Feet, Arms, and/or Hands in Front of Face
Simple repositioning and changing angles often do not provide a solution. Some techs give mom juice or something sweet to get the baby more active. But some babies simply do not want to move.
Make this challenge an opportunity and increase the size of your ROI box. Go back to 2D, press the 4D button and reposition the ROI box to a spot above the appendages that are in the way. With this technique, you can show the baby’s face with that foot or hand as part of the picture. This can often be a great picture, particularly if the baby is sucking on a toe or thumb.
Difficult to Image Patients
“Difficult” is usually synonymous with “obese”. This is a matter of physics and not necessarily your talent. The problem is something called attenuation. As the ultrasound waves travel through the body, the sound is absorbed by the body and image quality degrades. Newer ultrasound machines penetrate the body better, but no ultrasound can defy the laws of physics.
Solutions: Try different 2D imaging presets. If there is a “penetration” setting, use this. If not, turn off your Tissue Harmonics and adjust your gain accordingly. Beyond that, you will need to reposition the mom on her side or otherwise to get the probe as close to the baby as possible.
Baby is Facing Mom’s Back
This is among the most difficult situations and often there is no fix. You can try a few things: give mom something sweet, such as juice, and give it a little while to see if the baby becomes more active. Also, be sure to use the entire belly to try and get an angle where you can at least get the baby’s profile.
Can’t Get the Whole Baby’s Face
Welcome to the club. You won’t always get a full face in the 4D image. You need a lot of perfect things to happen, and the baby simply doesn’t always cooperate with your desires.
Try the standard techniques of giving mom something sweet, trying different probe angles, and repositioning mom on her left- and right-sides.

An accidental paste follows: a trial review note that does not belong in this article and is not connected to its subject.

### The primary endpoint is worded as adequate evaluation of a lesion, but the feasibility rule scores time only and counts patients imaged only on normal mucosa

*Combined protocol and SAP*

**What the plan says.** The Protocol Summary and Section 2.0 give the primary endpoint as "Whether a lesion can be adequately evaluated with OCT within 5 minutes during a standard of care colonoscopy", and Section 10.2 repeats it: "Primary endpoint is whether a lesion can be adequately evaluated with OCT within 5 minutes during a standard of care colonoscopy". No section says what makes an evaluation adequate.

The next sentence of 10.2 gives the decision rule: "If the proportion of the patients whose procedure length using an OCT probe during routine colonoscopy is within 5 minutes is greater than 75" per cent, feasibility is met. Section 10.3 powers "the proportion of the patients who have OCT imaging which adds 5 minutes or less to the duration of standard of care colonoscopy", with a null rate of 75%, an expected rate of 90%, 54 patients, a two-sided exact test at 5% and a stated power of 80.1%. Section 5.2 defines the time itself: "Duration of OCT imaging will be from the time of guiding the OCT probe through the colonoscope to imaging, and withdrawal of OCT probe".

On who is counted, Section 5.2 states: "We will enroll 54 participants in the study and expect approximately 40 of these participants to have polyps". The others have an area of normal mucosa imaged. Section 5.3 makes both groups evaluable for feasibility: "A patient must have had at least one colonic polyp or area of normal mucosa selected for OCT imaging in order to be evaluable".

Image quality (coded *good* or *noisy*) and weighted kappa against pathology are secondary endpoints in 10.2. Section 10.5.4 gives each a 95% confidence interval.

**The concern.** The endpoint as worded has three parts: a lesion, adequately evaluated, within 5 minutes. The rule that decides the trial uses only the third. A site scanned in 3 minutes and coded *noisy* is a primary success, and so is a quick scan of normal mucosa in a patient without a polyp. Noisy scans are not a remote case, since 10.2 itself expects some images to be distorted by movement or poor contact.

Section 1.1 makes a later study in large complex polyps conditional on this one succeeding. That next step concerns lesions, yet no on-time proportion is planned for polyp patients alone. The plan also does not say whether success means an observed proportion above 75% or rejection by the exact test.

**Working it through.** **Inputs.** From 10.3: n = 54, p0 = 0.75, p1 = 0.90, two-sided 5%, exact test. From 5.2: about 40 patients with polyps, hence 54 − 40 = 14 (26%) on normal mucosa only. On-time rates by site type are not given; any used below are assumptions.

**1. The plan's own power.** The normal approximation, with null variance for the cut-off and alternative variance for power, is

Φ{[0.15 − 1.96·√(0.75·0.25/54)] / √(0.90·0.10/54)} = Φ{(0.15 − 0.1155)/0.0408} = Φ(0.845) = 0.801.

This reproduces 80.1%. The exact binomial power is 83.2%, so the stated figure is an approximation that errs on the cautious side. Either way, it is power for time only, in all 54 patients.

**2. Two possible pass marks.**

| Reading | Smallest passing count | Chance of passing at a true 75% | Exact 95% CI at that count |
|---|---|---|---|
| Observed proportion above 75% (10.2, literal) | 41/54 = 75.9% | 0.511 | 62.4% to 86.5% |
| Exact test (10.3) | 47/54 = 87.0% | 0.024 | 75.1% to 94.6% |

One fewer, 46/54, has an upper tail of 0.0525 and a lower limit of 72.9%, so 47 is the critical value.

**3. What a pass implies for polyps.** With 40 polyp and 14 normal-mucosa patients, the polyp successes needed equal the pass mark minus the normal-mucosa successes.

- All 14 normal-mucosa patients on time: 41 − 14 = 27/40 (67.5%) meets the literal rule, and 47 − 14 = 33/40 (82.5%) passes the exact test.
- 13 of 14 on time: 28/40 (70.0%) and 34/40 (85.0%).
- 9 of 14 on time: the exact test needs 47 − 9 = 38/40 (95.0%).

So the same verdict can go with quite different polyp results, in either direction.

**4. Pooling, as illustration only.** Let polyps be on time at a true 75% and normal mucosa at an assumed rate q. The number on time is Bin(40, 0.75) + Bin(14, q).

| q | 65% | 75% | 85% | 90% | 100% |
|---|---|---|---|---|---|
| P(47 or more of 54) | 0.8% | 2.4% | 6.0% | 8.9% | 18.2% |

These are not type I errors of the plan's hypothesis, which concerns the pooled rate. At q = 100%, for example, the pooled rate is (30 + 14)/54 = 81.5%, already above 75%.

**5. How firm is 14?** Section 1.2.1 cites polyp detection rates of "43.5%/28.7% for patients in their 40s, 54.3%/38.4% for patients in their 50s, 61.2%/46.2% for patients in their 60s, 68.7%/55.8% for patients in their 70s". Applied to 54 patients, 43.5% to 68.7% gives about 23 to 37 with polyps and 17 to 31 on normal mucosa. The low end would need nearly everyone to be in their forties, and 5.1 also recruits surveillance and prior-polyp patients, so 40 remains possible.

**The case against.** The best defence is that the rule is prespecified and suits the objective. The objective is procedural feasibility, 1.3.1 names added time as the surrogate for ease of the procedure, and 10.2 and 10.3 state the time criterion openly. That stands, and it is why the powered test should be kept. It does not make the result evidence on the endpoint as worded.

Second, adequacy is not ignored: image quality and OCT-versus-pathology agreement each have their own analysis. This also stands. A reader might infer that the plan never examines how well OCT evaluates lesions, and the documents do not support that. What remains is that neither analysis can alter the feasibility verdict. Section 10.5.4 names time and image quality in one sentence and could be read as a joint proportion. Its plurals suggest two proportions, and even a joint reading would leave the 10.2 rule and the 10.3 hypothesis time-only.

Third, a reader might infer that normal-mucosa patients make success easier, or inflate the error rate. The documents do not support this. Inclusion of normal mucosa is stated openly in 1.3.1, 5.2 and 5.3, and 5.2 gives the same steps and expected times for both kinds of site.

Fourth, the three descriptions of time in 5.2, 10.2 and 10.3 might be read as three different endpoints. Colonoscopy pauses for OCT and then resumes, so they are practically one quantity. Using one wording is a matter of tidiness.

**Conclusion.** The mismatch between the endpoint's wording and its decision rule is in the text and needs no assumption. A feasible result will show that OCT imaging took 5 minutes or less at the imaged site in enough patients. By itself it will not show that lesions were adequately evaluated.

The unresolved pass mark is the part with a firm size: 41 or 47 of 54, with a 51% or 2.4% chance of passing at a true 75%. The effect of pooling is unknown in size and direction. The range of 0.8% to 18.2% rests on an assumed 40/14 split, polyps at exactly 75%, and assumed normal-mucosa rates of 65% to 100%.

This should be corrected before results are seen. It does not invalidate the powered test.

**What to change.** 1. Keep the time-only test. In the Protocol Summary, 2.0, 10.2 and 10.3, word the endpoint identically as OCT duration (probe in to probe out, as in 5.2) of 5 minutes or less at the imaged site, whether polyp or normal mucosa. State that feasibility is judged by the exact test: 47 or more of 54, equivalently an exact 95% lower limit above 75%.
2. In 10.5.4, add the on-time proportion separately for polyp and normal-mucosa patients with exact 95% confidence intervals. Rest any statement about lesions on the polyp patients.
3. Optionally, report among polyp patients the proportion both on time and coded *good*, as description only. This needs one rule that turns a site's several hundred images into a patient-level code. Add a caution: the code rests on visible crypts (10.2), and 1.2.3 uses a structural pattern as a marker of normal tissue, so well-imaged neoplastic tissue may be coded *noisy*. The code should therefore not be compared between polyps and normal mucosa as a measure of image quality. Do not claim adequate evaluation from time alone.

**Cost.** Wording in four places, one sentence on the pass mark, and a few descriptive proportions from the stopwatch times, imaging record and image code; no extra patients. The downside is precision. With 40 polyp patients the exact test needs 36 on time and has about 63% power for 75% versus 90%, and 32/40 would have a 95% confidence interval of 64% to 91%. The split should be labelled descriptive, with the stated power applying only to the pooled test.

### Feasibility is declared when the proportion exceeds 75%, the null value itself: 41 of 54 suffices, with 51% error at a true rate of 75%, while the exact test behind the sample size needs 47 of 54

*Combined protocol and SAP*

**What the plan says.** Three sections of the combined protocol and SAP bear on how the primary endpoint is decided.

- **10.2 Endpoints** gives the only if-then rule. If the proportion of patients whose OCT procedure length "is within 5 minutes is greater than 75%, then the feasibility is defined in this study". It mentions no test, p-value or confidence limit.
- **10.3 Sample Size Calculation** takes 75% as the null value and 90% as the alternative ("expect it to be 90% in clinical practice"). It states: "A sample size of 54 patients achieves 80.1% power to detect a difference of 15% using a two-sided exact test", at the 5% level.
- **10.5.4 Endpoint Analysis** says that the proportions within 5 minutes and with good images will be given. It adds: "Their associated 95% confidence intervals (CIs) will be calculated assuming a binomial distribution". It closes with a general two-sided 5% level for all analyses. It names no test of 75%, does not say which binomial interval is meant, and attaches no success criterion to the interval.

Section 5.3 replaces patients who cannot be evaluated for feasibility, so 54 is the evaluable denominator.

Placenta Obstructs the Face
This is another very tough situation. If you can’t get the ROI box’s horizontal line between the face and the placenta, try using gravity. Often if you roll mom on her side, sometimes the baby’s face will pull away from the placenta just enough to get a good shot. Otherwise, turn the gain down as much as you can without making the eyes too dark. Turning the gain down will remove more placenta from the image than it will the face.
The “Skeletor” Look
Somehow this reference is understood by multiple generations. It’s the look when the eyes are really dark and the face looks more like a skeleton. This typically happens for two reasons:
- An early term, such as 22 weeks or before, will often be a more skeletal look. Try smoothing out the image with the smoothness/texture or Mix control (it will typically appear as one of these on different machines)
- Your gain is too low. Increase the gain. If the baby’s face is far from the probe and there are obstructions, sometimes you can’t get around this look. Just try to slowly increase the gain until you can get the eyes to appear a little bit.
A special thanks to Brooke Francois from Momma Look at Me 4D Ultrasounds in Eunice, LA, who provided many of the images you’ll see in this series of articles. She was willing to provide some of her more difficult images to help show some of the more difficult situations. She is very experienced and did a nice job with some tough situations.
This article is one of a multipart 4D ultrasound how-to series. Here are other links to the articles.